We don’t entertain campers, we engage them. Every activity has professional instructors who challenge the campers to learn new skills and improve old ones. Through encouragement, campers learn more about themselves and their potential.
What would camp be if it wasn’t fun? Campers are motivated to try new things because the goal is to have fun. Fun is what brings friends together and puts a smile on each child’s face.
Learning is a key component of camp life and it can only happen with qualified instructors at every activity and program. Part of each activity period is dedicated to instruction and the rest to practicing skills in a fun, organized, non-competitive setting.
Friends are the reason campers return year after year. A girl’s best friends will be her camp friends. A major, if not the most important, component of our staff training is teaching counselors to foster those friendships and help campers who struggle to make friends. A child will only love camp and have fun if she has a friend to enjoy it with.
Campers learn the importance of working as a team not only on the fields but in the bunks as well. Teamwork involves learning how to share and be respectful to others. Once learned, it is a lesson they will retain the rest of their lives.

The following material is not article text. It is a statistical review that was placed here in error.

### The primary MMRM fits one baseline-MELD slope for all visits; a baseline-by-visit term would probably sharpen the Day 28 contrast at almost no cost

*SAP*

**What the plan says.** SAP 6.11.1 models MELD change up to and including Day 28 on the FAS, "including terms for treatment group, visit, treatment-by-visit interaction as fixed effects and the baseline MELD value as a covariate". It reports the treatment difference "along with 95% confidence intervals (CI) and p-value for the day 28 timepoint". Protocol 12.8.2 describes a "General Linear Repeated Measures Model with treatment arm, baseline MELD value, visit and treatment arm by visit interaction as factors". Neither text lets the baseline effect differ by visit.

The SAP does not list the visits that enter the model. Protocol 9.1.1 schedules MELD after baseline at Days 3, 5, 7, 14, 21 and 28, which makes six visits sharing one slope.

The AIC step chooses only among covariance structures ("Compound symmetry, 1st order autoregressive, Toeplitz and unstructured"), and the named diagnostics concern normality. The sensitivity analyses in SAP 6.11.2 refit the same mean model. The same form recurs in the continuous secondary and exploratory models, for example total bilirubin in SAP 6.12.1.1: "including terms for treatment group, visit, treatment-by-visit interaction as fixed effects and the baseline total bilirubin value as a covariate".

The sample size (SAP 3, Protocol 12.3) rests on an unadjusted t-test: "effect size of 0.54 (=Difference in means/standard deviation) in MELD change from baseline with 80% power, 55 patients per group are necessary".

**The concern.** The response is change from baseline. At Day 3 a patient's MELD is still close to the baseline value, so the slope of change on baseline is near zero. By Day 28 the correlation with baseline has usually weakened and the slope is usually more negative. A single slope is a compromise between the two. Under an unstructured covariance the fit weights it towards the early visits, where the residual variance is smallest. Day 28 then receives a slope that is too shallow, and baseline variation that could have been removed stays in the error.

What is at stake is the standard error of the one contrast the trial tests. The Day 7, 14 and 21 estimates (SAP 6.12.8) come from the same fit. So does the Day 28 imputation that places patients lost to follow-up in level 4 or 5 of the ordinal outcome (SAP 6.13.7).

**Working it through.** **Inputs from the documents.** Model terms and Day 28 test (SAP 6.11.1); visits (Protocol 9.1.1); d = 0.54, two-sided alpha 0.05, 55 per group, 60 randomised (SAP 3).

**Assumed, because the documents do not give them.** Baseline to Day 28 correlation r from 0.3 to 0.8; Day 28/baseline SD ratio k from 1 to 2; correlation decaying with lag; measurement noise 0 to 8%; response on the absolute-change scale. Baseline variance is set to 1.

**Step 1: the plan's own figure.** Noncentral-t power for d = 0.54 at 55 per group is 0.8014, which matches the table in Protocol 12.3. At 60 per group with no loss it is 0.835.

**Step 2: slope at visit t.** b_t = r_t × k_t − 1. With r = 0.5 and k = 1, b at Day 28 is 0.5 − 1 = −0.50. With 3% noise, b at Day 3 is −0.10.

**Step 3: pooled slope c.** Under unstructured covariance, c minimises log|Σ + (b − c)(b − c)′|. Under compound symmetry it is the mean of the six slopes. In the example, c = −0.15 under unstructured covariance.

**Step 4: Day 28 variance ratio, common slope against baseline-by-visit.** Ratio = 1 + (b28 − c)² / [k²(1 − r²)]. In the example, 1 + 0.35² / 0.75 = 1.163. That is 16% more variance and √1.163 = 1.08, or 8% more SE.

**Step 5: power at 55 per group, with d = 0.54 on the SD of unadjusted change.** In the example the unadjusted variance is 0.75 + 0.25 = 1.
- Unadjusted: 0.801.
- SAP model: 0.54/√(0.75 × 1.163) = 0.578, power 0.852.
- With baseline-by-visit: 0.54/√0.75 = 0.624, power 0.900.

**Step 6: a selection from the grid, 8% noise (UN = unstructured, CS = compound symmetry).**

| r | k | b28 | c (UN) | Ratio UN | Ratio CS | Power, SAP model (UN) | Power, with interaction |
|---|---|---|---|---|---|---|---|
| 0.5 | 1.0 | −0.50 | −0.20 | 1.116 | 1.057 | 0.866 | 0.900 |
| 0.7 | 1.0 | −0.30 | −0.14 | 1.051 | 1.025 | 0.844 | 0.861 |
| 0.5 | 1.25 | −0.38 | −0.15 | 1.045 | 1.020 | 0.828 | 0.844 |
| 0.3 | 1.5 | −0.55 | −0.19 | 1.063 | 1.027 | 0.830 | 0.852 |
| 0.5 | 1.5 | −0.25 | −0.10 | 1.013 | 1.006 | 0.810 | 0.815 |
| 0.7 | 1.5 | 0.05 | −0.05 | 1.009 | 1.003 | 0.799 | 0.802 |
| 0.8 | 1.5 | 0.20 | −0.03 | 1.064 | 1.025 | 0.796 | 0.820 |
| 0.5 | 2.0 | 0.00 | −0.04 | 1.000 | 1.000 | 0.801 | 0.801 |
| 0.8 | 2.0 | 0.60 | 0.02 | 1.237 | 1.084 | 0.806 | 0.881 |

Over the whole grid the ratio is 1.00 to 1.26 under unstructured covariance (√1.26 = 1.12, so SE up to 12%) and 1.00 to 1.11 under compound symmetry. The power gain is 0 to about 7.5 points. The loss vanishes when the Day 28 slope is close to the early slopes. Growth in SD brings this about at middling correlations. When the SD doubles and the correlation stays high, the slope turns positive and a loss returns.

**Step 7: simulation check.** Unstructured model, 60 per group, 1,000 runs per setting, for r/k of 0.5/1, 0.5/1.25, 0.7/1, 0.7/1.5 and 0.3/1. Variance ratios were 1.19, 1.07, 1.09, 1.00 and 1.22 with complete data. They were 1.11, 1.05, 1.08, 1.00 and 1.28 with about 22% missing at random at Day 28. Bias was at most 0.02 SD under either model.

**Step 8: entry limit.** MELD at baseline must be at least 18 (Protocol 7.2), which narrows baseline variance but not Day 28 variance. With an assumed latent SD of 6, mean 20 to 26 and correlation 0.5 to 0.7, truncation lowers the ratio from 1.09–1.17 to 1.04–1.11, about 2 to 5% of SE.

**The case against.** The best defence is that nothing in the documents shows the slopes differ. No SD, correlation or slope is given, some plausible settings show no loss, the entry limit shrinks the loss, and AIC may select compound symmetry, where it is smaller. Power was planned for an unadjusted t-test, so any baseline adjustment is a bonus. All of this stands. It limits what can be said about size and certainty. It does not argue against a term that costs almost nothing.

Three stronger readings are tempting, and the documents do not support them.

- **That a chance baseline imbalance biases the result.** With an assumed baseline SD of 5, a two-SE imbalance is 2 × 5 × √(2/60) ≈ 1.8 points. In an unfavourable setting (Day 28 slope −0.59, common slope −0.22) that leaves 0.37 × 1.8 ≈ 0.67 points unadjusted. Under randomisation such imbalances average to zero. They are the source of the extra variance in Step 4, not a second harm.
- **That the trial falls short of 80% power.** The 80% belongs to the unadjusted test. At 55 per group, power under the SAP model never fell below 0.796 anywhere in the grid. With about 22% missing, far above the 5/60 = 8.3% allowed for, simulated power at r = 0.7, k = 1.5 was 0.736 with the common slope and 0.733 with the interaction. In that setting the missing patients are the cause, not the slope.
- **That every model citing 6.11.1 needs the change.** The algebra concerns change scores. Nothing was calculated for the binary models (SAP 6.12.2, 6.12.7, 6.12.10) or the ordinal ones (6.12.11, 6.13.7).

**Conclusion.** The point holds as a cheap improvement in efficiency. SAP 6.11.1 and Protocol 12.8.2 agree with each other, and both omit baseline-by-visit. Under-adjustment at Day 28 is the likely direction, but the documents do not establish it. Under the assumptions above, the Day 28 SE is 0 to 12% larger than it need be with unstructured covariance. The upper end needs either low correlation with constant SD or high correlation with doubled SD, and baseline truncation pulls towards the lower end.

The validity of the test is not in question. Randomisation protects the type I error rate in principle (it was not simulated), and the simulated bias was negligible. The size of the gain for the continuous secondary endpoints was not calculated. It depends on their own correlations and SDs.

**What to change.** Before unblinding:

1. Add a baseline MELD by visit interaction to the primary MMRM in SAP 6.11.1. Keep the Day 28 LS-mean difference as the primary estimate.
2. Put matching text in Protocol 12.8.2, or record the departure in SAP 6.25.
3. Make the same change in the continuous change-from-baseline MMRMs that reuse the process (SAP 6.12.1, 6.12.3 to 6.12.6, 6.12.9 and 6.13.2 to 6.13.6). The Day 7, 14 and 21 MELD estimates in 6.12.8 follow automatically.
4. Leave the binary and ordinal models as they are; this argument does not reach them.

Campers come from over 18 countries and 20 states. While many languages are spoken and numerous cultures are represented, the common thread among Raquette Lake campers and families is acceptance. Our campers and staff wear uniforms to show that everyone is treated with the same care and respect. Campers learn to live with and respect every camper, regardless of background and upbringing.
What we teach is not just love of the game, but camaraderie and the respect of all players. Sportsmanship and good instruction matter just as much as competition.
Campers learn the value of their contributions. Whether it’s bunk cleanup or a vollyeball game, campers learn they have a role and that others depend on them to carry out that role to the best of their abilities.
For most children, camp is the first time they become fully independent of their families. They learn to take healthy risks, make decisions, and live on their own. The independence they learn at camp will help them succeed at college and throughout their lives.
In the ever-changing, fast-moving, “plugged-in” world of computers, smart phones, video games, and movies, camp gives children the opportunity to discover an alternate world of nature, sports, arts, and adventure. Children learn how to live without headphones in their “me” world and how to enjoy living with others in a “we” world.